The Student Discipline Bylaw outlines the specific disciplinary actions available for each disciplinary authority.

There is no rule about which disciplinary actions are applied for which violations, but there are patterns in the ways that disciplinary actions have been applied in the past. Patterns are not rules and disciplinary authorities are free to depart from them.

Disciplinary actions can include:

  • a reprimand;
  • student being required to repeat and re-submit the assignment;
  • a failing grade on the assignment;
  • "F" in course (usually for a first offence);
  • sometimes a course specific notation, (DISC) may be added to the transcript;
  • suspension for one year or more;
  • notation on student transcript (this may be removed at the request of the student after the time period has elapsed).
  • expulsion- permanent withdrawal from the university.

Can I appeal? How?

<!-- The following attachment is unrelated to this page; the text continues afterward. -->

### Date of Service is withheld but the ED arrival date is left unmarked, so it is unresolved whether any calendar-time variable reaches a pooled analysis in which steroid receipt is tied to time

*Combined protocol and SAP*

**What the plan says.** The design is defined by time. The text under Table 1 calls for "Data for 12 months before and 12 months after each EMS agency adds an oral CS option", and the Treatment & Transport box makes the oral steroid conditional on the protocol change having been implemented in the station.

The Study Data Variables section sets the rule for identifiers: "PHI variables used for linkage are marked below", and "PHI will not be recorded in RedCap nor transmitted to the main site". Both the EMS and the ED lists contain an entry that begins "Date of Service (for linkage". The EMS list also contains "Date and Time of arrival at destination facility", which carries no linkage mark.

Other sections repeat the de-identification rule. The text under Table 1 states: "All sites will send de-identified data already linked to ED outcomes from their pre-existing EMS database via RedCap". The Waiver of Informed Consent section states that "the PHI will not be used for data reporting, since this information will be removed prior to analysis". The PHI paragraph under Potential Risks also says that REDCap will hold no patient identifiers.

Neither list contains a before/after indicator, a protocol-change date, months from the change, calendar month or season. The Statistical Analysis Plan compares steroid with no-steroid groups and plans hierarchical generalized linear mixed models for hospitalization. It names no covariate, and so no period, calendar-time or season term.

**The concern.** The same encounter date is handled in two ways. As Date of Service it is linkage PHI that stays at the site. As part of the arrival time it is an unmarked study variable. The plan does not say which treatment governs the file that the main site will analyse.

Yes, students do have the right to appeal the disciplinary matter, the disciplinary action, or both. The Student Advocacy office can assist you in your appeal process. The process normally involves writing a letter to the appropriate authority explaining your situation, followed by attendance at a hearing where a committee will hear your case.
The first level of the appeal is the Local Discipline Committee (L.D.C.), which is assembled to hear appeals at the faculty level. If you are not satisfied with the outcome at this level, you may appeal further to the University Discipline Committee (U.D.C.), which hears appeals of L.D.C. decisions or decisions made from other disciplinary authorities such as residence appeal committees.

How to avoid inappropriate collaboration

You can protect yourself from being charged with inappropriate collaboration by taking the initiative to prevent it:

  • Know the rules. You should know exactly what your professor expects from you on each assignment.
  • Do not work with another student on any assignment unless specifically authorized by your professor to do so.
  • Acknowledge all assistance received. This includes help from friends or others in terms of proofreading, suggestions, or information.
  • Do not submit work that is not entirely yours. If you have copied or borrowed ideas from another student then the work is not entirely yours.
  • Do not lend your work to other students unless you are absolutely certain that they will not use it dishonestly–even then, think again.